The Oklahoma State Department of Health (OSDH) reminds residents to take safety precautions when cleaning up after a disaster as injuries often occur during cleanup. The following tips to prevent illnesses and injuries are recommended by the Centers of Disease Control and Prevention (CDC).
- OSDH recommends the following guidelines for refrigerated and frozen foods to citizens or food establishments which have been without power for more than four hours:
- Keep refrigerator and freezer doors closed as much as possible.
- Discard any potentially hazardous foods such as meats, eggs, dairy products and leftovers when the power has been off for more than four hours. When in doubt, throw it out.
- Frozen foods in a freezer can normally be kept up to 48 hours without power. A frozen product that has thawed should not be refrozen; it should be used immediately or thrown away.
- Throw away food which has come in contact with flood or storm water.
- Throw away canned foods that are bulging, opened or damaged.
- Food containers with screw-caps, snap-lids, crimped caps (soda pop bottles), twist caps, flip tops, snap-open, and home canned foods should be discarded if they have come into contact with water or soot because they cannot be disinfected.
- Do not use contaminated water to wash dishes, brush your teeth, wash and prepare food, wash your hands, make ice, or make baby formula.
- Breastfed infants should continue breastfeeding. For formula-fed infants, use ready-to-feed formula if possible. If using ready-to-feed formula is not possible, it is best to use bottled water to prepare powdered or concentrated formula. If bottled water is not available, use boiled water. Use treated water to prepare formula only if you do not have bottled or boiled water.
- Clean feeding bottles and nipples with bottled, boiled, or treated water before each use.
- Contact your doctor if you are concerned about medications having spoiled.
Residents in rural areas may also be without water during a power outage. If the safety of the water is not known, it is recommended to vigorously boil the water for at least one minute to prevent potential waterborne illnesses. Safe water would include store-bought bottled water, or uninterrupted city water. Untreated water should not be used to prepare foods, wash hands or brush teeth.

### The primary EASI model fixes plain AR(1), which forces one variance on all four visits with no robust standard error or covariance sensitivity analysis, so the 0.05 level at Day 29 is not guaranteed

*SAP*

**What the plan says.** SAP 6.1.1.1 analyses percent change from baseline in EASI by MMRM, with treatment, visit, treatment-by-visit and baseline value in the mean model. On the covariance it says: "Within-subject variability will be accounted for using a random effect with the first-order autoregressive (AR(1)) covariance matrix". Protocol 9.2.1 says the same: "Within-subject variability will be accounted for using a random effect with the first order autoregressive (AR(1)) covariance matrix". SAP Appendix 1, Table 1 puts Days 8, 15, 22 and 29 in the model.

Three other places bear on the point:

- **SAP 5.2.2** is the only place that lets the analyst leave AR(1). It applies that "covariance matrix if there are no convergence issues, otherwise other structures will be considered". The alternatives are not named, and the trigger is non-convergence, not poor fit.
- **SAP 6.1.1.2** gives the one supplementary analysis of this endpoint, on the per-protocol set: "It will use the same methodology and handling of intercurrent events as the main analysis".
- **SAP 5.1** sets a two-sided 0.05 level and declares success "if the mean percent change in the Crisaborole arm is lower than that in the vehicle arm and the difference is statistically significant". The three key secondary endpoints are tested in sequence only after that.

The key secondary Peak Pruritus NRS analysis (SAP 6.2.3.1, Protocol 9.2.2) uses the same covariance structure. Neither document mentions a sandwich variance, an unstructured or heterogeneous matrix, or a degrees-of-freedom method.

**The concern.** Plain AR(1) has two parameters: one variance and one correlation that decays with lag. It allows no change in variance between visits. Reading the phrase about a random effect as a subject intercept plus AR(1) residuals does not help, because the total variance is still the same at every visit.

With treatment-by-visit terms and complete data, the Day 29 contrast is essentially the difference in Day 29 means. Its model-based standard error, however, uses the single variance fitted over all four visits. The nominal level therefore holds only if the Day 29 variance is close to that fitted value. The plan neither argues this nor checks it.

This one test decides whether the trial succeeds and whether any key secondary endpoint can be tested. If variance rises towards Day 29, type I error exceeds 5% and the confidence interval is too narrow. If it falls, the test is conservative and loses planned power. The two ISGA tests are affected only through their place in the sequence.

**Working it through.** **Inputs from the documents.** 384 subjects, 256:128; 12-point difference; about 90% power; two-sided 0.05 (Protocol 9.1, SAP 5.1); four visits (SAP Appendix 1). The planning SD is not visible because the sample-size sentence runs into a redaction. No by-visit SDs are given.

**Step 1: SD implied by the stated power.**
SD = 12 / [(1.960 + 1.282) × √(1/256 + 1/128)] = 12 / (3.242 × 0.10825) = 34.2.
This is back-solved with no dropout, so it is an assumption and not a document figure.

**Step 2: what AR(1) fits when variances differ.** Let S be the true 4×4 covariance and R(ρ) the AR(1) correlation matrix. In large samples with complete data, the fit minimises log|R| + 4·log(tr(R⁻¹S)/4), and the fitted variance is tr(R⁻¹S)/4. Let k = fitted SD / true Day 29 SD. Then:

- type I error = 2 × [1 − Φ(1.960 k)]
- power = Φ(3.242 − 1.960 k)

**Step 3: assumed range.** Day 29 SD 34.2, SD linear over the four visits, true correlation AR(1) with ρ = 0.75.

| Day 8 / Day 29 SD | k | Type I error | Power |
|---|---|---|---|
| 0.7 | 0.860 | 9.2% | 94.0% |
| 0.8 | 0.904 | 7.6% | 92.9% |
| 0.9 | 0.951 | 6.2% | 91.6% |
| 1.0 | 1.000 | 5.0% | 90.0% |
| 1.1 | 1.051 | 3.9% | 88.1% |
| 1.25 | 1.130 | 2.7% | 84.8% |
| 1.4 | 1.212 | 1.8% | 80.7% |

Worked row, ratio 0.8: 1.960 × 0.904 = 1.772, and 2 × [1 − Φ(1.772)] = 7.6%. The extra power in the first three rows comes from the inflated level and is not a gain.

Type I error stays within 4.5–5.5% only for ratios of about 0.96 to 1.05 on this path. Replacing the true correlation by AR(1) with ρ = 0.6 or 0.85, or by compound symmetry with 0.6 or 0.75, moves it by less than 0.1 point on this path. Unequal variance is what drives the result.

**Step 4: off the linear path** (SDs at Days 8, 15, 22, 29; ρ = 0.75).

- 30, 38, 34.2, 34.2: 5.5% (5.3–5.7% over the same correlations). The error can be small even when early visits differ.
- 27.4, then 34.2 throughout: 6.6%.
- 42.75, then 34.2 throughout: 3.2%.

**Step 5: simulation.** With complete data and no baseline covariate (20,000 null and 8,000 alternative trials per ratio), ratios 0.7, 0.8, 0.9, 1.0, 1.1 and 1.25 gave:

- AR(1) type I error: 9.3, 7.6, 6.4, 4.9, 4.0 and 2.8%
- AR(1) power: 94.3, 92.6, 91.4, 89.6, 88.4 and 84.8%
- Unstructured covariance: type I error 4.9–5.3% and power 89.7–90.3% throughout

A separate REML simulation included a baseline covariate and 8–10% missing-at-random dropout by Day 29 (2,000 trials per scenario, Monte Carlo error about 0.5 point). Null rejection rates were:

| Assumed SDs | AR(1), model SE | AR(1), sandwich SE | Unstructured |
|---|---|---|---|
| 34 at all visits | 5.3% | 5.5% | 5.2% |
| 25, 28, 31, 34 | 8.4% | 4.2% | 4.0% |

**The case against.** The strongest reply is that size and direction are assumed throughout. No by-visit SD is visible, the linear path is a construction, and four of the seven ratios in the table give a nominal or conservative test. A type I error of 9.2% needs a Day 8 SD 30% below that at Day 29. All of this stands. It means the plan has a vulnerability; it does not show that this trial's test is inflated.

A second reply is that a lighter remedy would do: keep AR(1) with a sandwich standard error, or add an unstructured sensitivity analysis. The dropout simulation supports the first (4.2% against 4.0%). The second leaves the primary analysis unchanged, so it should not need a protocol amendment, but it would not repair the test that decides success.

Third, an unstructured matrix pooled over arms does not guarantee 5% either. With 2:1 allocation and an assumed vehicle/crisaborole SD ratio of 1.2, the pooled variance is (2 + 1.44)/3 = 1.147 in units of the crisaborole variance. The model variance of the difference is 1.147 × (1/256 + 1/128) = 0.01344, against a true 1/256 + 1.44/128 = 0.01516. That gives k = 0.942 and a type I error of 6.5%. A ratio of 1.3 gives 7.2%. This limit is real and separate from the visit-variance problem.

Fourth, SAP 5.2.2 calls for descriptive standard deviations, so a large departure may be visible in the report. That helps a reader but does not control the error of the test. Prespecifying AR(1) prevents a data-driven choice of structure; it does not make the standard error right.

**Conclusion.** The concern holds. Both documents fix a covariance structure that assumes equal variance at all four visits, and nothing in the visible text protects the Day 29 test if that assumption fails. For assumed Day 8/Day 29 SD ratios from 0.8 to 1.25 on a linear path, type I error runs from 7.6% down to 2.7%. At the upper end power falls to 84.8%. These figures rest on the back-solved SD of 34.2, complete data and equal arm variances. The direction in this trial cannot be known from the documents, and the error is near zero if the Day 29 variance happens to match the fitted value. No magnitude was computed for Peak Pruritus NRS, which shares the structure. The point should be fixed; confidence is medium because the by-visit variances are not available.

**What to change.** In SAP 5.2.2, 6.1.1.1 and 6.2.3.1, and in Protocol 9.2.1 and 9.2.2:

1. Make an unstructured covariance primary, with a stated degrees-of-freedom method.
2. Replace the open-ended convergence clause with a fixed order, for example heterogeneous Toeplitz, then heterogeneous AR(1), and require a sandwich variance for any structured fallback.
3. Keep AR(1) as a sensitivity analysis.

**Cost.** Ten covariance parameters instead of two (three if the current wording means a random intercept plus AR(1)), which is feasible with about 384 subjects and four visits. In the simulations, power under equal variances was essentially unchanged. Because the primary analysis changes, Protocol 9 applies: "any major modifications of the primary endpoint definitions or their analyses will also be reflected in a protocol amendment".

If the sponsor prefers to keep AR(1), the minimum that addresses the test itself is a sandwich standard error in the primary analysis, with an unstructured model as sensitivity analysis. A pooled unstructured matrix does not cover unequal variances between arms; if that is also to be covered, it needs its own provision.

- Keep children and pets out of the affected area until cleanup has been completed.
- Wear rubber boots, rubber gloves, and goggles during cleanup of affected area.
- Remove and discard drywall and insulation that has been contaminated with sewage or flood waters.
- Thoroughly clean all hard surfaces (such as flooring, concrete, molding, wood and metal furniture, countertops, appliances, sinks, and other plumbing fixtures) with hot water and laundry or dish detergent.
- Help the drying process by using fans, air conditioning units, and dehumidifiers.
- Wash all clothes worn during the cleanup in hot water and detergent. These clothes should be washed separately from uncontaminated clothes and linens.
- Wash clothes contaminated with flood or sewage water in hot water and detergent. It is recommended that a laundromat be used for washing large quantities of clothes and linens until your onsite waste-water system has been professionally inspected and serviced.
Mold can be recognized by discoloring of walls and ceilings. There may also be a noticeable foul odor such as a musty, earthy smell. It is recommended to remove all porous items that have been wet for more than 48 hours and that cannot be thoroughly cleaned and dried. These items can remain a source of mold growth and should be removed from the home. Porous, non-cleanable items include carpeting and carpet padding, upholstery, wallpaper, drywall, floor and ceiling tiles, insulation material, some clothing, leather, paper, wood, and food. Removal and cleaning are important because even dead mold may cause allergic reactions in some people.
Never use generators, grills, camp stoves, or similar devices inside the house, in basements, in garages or near windows. Improper use of such devices can lead to carbon monoxide (CO) poisoning.
If you receive a puncture wound or a wound contaminated with feces, soil, or saliva, have a medical provider or health department determine whether a tetanus booster is necessary based on individual records.
For more information about storm safety, visit http://www.ready.gov/">www.ready.gov or http://www.cdc.gov/disasters">www.cdc.gov/disasters. Preparedness information also is available in English, Spanish and American Sign Language by visiting the OSDH YouTube channel and selecting the Preparedness playlist